Sutton records 300th win
In 756 scheduled starts in the big leagues, Don Sutton never missed a turn.
But consistency was only part of Sutton’s resume. Excellence was his trademark.
On June 18, 1986, Sutton reached an historic milestone with his 300th career win. The two-hour, 13-minute contest between Sutton’s California Angels and the Texas Rangers featured just three strikeouts by Sutton over a complete-game, three-hit performance. He issued no walks, recorded 14 fly ball outs and faced just two batters over the minimum. It was a typical Sutton performance.
Sutton became just the 19th pitcher to reach the 300-win mark. It came in his 21st big league season – a year when Sutton went 15-11 for an Angels team that would win the American League West title.
Sutton was 41 years old at the time, yet he made each of his scheduled 34 starts that year and pitched 207 innings.
“That was the nicest, sweetest roar I’ve ever heard,” Sutton told the Associated Press after striking out the Rangers' Gary Ward to wrap up his 300th win in front of 37,044 fans at Anaheim Stadium.
Hall of Fame Membership
There is no simpler, and more essential, way to demonstrate your support than to sign on as a Museum Member.
Born April 2, 1945 in Clio, Ala., Sutton failed to dazzle pro scouts with his pitch speed as an amateur but attracted college scouts with his guts and determination on the mound. He signed with the Dodgers in 1964 after pitching for Gulf Coast Community College in Pensacola, Fla.
He debuted in the big leagues with the Dodgers on April 14, 1966, and went 12-12 as a rookie on a Dodgers team that won the National League pennant and featured future Hall of Fame teammates Sandy Koufax and Don Drysdale in the same rotation.
Sutton was named to the first of four All-Star Games in 1972, won a career-best 21 games in 1976 and led the NL in earned-run average with a 2.20 mark in 1980. In his first 15 big league seasons – all with the Dodgers – he won 230 games, led the NL in WHIP (walks plus hits divided by innings pitched) three times and went 5-3 in 10 postseason starts.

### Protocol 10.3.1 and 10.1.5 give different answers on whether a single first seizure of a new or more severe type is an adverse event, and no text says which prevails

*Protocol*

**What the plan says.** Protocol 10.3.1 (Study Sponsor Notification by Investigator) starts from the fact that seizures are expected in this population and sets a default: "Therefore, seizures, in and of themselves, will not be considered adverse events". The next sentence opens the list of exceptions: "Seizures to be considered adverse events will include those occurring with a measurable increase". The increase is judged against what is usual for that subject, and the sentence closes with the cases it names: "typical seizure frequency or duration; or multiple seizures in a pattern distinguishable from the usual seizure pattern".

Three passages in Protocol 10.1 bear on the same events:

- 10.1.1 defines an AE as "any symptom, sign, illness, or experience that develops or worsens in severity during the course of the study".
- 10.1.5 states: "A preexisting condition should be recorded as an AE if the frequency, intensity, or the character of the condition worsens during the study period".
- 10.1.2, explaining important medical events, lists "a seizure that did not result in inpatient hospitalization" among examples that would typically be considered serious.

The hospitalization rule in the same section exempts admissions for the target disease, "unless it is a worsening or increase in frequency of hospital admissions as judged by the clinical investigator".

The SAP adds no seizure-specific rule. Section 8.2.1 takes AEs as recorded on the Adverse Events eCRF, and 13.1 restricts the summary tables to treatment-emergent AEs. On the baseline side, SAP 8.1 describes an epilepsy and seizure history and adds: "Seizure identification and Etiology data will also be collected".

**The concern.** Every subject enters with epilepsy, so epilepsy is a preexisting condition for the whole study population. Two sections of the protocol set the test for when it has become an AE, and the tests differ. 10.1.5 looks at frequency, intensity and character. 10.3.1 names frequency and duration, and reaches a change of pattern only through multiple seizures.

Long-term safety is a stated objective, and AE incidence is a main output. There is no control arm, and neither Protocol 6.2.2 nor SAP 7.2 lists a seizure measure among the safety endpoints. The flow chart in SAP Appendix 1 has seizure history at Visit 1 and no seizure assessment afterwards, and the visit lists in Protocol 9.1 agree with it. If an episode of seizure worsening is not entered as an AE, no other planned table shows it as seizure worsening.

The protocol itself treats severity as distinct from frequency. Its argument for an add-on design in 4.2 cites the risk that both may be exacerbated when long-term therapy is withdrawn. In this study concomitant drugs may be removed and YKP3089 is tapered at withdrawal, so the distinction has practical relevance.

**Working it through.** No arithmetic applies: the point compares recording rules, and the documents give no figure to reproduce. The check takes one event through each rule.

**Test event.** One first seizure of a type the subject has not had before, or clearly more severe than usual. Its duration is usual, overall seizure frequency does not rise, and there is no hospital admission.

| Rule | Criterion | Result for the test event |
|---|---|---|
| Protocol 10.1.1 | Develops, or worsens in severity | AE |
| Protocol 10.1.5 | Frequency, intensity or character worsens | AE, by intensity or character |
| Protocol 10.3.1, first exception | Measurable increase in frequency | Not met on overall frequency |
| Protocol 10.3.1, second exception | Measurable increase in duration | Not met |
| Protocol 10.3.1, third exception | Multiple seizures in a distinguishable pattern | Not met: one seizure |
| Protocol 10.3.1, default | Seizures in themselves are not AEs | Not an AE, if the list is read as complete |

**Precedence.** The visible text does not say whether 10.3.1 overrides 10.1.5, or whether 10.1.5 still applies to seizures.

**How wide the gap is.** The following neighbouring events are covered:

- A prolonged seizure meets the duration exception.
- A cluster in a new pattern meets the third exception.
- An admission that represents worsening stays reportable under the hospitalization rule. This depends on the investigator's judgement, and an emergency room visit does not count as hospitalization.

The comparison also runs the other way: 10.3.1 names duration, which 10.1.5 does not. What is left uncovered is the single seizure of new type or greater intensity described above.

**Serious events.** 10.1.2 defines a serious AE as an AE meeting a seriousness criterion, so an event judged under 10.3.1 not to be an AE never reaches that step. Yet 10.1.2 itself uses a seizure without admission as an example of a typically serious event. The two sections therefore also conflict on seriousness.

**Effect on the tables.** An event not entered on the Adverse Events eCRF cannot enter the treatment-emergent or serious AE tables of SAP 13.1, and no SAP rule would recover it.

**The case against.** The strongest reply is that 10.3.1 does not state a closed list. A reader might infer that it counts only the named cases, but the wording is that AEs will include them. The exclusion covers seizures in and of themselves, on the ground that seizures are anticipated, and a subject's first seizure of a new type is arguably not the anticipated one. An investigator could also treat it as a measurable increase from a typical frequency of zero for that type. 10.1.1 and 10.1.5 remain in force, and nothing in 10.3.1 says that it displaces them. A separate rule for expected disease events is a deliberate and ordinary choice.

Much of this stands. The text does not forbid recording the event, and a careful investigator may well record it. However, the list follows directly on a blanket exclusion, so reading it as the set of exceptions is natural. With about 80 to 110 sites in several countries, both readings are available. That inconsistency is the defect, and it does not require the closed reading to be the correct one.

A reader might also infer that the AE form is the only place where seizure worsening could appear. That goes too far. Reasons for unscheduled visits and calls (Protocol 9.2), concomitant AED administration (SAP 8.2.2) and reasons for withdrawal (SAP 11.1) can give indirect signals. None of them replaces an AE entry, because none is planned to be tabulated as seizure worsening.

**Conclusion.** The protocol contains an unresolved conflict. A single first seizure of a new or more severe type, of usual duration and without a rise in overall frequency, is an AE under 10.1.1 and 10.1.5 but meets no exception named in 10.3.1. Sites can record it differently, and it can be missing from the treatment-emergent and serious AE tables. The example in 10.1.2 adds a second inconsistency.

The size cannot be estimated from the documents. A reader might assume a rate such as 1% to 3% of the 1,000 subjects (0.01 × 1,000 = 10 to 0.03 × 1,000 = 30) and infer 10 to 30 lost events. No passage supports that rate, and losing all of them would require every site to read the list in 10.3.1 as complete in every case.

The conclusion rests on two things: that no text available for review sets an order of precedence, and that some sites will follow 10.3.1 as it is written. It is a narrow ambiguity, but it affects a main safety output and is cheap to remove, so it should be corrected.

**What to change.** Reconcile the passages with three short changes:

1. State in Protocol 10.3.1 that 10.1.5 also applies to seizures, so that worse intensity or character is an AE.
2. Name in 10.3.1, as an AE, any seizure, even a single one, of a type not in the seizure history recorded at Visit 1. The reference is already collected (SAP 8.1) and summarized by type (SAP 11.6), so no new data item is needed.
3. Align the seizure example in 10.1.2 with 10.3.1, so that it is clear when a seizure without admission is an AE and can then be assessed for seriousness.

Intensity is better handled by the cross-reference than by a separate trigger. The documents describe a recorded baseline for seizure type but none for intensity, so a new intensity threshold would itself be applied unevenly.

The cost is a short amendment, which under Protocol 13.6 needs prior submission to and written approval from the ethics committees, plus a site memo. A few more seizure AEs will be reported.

He also won the 1977 All-Star Game Most Valuable Player Award.
Sutton signed with the Astros as a free agent prior to the 1981 season, then was traded to the Brewers in a stretch-drive deal in 1982 as Milwaukee powered its way to its first American League pennant.
Sutton finished his career with stints with Oakland, California and another with the Dodgers, starting 16 games for Los Angeles in 1988 when the Dodgers won the World Series.
Sutton had entered the 1986 campaign with 295 wins, but didn’t pick up his first victory until May 7.
He reached 299 with a two-hit shutout against the White Sox on June 9, but got a no-decision in his next start when he allowed five runs over 6.1 innings against the Royals on June 14.
But on just three days rest, Sutton was sent to the mound by Angels manager Gene Mauch on June 18 for his date with destiny.
The understated Mauch congratulated Sutton after the game.
“Gene said: ‘Nice going. I got a thrill out of that too,’” Sutton told the AP. “I said: ‘I know you’re against this kind of thing, but you can hug me if you want.’
“He said: ‘This one time and this one time only.’”
Sutton finished his career with a record of 324-256, recording 3,574 strikeouts (seventh all-time) in 5,282.1 innings (seventh all-time).
Only Cy Young and Nolan Ryan started more big league games than Sutton.
“He’s been a great competitor,” said then-Rangers manager Bobby Valentine – a former teammate of Sutton with the Dodgers – after Sutton’s 300th win. “And he’s battled all the way and made the best of his ability.”
But on the night he reached the 300-win mark, Sutton was still planning for the future.
“Seven hundred starts, 5,000 innings… and 301 wins,” Sutton said of his new goals.
He reached them all – and then some.
Sutton was elected to the Hall of Fame in 1998.
Craig Muder is the director of communications for the National Baseball Hall of Fame and Museum